A number of people seem to believe that if a certain body of knowledge keeps on changing, then it must be worthless. But at least for science, which tries to understand how our reality works, it would be worthless if it didn't change to match reality. If science didn't throw away models that did not conform to reality, which is checked by performing experiments and seeing if the results actually agree with the models instead of by pure philosophizing, then it's not doing its job as a body of knowledge for understanding reality.

We see this happening in the history of science multiple times, where scientists had to adjust their theories according to what reality showed them, not the other way around. The history of science is made up of a series of approximations that get better with time. While most of the changes in science are small refinements to theories, every once in a while a drastic overturning of existing models is necessary to get a better approximation to reality.

The change of our understanding of light as particles to waves is a good example. In the 18th century, most scientists believed that light was a stream of particles. There was also a competing theory that light was a wave, but this was discounted in favor of the particle theory because while both conformed to experiment, the particle theory had the weight of Newton's approval behind it. If science was like a religion, where some sort of authority is the arbiter of truth, we'd probably still subscribe to this theory.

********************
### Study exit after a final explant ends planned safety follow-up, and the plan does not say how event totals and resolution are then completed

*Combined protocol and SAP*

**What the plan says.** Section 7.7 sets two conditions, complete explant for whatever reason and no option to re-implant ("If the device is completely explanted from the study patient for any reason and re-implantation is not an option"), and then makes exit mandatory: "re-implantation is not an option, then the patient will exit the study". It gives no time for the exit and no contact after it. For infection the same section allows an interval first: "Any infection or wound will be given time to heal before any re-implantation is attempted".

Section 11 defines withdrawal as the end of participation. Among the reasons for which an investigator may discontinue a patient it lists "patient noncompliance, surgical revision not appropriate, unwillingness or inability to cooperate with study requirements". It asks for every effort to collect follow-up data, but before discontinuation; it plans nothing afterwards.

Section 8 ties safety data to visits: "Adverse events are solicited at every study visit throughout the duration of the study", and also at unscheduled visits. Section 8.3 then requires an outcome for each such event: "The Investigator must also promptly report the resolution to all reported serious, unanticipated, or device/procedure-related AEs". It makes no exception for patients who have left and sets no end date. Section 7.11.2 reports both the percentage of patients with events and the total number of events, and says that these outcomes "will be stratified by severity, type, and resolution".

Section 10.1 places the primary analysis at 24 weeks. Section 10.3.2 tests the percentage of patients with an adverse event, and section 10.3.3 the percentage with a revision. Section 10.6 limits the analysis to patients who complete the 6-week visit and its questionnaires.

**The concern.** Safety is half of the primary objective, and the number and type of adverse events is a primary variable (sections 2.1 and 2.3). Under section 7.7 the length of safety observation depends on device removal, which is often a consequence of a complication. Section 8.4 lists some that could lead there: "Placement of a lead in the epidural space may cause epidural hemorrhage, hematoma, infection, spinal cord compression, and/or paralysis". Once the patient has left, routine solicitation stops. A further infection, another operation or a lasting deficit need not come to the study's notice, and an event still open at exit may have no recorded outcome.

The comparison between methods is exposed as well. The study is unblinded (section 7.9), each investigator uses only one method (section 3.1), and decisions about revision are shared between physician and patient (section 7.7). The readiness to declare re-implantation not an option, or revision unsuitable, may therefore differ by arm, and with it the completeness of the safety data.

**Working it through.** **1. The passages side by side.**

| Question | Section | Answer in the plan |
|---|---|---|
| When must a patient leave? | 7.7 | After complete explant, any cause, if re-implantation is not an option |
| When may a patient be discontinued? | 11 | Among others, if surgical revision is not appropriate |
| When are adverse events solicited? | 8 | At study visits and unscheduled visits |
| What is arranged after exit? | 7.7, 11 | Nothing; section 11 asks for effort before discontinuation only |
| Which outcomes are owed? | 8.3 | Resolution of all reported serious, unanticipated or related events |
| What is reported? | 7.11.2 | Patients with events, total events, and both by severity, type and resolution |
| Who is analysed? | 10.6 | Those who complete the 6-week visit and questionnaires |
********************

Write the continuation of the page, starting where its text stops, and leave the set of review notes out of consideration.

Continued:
François Arago

However, this all changed in the 19th century as new experiments showed results that were more consistent with the wave theory of light. The results of an experiment which attempted to measure the speed of light through refraction and stellar aberration, which Skulls in the Stars has a fascinating account of, were not consistent with the particle theory. Instead, the results were consistent with the wave theory as long as one assumed that the "aether", the postulated medium through which light was supposed to form waves, was partially dragged with matter.

There was also Poisson's spot, which is a dramatic example of how wave theory was more consistent with reality than the particle theory. According to the particle theory of light, a sphere would block the light particles so that it would cast a completely dark, circular shadow. But when Fresnel advocated the wave theory of light, Poisson ridiculed him by showing that such a shadow would have a bright little spot right in the middle according to the wave theory of light. The reason for this is that because the edge of the sphere would all be the same distance from the middle of the shadow, the waves propagating from the edge would all bunch up into a bright spot.